Why that corner has been turned -- indeed, whether it really has -- is a major subject of contention among experts. "There are many reasons," says TIME correspondent Edward Barnes, "but demographics is probably the most important." The baby boom generation has simply started aging beyond the most crime-prone years. Additional factors include more sophisticated and more effective law enforcement, says Barnes. "Police have analyzed what kinds of crimes serious criminals engage in routinely," he explains, "and they are nabbing suspects in their regular work, grabbing them while they engage in lesser daily crimes before they move on to more serious ones." But most worrisome, says Barnes, is the political factor: "Police have learned that there is an incentive in an era of declining crime rates to downgrade the crimes they encounter and report." That ought to be a crime.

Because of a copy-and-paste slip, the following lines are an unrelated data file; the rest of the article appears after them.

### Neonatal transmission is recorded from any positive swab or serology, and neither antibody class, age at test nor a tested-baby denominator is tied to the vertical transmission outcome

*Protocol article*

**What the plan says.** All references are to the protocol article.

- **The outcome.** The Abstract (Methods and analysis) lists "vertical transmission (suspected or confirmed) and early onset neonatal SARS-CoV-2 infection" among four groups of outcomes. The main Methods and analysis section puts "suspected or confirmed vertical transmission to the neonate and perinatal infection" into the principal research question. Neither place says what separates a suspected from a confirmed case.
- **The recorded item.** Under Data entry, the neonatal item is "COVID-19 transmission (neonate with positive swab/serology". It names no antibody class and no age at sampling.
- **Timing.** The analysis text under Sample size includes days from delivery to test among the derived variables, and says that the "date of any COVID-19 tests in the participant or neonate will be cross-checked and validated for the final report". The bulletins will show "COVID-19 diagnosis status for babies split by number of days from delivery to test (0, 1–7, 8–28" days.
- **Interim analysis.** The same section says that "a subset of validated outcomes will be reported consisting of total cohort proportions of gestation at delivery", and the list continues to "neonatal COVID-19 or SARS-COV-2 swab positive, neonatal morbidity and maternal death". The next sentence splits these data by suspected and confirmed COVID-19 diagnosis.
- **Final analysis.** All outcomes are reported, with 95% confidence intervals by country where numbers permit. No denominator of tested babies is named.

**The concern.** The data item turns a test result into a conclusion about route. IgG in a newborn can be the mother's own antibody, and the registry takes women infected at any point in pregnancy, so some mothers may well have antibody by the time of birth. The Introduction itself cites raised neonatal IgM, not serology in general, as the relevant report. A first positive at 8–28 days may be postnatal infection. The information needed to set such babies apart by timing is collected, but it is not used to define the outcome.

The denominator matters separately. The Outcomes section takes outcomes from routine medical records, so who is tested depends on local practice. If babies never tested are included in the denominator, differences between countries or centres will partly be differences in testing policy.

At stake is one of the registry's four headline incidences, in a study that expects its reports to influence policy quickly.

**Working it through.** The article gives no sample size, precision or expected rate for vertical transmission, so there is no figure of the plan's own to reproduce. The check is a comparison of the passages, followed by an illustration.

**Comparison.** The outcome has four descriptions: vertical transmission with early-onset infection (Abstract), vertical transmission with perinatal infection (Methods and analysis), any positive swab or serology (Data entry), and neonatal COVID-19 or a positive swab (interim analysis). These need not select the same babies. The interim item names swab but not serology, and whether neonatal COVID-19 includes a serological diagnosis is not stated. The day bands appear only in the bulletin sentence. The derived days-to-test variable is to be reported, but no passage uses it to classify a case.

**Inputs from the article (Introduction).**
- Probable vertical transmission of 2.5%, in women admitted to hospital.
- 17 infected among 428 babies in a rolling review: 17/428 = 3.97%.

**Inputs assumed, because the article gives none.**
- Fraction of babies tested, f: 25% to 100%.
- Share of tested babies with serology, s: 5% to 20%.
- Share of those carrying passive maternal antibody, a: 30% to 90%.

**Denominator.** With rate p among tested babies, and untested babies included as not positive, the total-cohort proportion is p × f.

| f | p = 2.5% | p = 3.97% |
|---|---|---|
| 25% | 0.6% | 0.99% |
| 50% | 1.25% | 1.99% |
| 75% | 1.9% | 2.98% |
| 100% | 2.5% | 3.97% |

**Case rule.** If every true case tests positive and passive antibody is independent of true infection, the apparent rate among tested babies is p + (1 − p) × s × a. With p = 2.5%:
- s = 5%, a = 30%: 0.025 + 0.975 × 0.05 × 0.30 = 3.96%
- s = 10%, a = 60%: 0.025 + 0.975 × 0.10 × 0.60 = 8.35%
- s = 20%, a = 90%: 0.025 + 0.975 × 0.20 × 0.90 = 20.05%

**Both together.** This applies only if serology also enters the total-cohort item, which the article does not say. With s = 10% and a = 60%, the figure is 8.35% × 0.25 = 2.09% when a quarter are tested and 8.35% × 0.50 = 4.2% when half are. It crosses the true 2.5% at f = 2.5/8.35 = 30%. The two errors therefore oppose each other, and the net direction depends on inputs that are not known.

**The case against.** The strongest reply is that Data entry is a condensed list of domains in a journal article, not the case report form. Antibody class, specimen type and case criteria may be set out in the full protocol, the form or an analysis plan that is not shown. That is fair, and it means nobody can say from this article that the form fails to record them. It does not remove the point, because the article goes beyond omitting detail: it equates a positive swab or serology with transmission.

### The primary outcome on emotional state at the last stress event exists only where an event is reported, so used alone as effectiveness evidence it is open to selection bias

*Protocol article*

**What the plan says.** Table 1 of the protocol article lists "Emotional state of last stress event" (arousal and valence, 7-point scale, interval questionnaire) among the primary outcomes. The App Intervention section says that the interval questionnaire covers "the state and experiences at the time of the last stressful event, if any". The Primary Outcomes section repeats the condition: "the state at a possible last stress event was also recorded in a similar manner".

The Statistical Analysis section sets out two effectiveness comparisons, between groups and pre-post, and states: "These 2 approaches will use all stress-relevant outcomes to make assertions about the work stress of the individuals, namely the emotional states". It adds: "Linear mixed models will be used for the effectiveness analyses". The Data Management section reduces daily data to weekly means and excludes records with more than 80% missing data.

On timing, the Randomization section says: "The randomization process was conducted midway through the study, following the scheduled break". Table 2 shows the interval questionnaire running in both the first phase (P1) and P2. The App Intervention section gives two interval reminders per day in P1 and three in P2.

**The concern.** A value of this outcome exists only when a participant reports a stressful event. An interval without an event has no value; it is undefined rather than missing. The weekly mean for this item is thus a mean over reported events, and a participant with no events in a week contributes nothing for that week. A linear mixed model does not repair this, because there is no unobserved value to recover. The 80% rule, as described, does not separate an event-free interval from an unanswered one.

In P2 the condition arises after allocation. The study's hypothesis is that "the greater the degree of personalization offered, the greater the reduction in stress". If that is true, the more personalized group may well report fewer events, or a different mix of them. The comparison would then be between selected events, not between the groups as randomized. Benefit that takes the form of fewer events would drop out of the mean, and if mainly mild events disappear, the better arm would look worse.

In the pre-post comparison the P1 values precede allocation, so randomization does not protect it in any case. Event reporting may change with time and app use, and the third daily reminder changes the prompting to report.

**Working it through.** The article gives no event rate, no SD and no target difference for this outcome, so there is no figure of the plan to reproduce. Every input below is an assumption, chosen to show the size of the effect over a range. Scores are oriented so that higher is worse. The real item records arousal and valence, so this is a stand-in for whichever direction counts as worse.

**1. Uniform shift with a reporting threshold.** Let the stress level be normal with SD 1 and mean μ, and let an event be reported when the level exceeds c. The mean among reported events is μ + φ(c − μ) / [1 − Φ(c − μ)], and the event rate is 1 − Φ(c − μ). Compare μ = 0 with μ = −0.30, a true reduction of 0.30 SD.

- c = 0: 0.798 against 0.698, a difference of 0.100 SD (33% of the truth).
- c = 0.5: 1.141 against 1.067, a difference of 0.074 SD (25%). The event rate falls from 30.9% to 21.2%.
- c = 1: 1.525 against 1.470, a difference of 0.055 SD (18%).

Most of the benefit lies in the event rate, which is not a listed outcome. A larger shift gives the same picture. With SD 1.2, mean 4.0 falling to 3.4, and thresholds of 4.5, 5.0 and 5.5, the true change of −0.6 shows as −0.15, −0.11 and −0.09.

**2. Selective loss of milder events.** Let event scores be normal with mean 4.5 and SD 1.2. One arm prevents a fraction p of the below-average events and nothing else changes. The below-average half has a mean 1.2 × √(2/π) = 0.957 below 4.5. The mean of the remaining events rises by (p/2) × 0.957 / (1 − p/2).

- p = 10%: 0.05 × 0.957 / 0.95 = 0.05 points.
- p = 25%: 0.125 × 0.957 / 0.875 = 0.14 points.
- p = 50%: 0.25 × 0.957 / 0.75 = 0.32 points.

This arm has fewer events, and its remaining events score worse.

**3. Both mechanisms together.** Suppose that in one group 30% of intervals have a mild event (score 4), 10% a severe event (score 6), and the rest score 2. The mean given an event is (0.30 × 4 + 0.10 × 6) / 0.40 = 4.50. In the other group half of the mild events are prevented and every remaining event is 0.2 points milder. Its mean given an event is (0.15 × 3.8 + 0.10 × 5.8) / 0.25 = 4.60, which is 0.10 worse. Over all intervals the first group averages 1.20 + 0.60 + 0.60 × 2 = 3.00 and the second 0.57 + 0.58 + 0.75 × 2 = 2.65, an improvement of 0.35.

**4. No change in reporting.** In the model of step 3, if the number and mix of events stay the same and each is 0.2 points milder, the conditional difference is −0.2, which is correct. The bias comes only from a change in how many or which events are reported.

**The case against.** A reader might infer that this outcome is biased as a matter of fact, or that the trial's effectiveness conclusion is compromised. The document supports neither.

While high crimes and misdemeanors may be on the rise in Washington, around the country major crime appears to be down -- again. The FBI reports that serious crime dropped 5 percent nationwide in the first half of 1998, continuing a decline that began six and a half years ago. All seven types of major crime declined, led by an 11 percent drop in robberies and an 8 percent drop in murders. "These continuing declines are more evidence that we have turned an historic corner on crime," proclaimed Attorney General Janet Reno.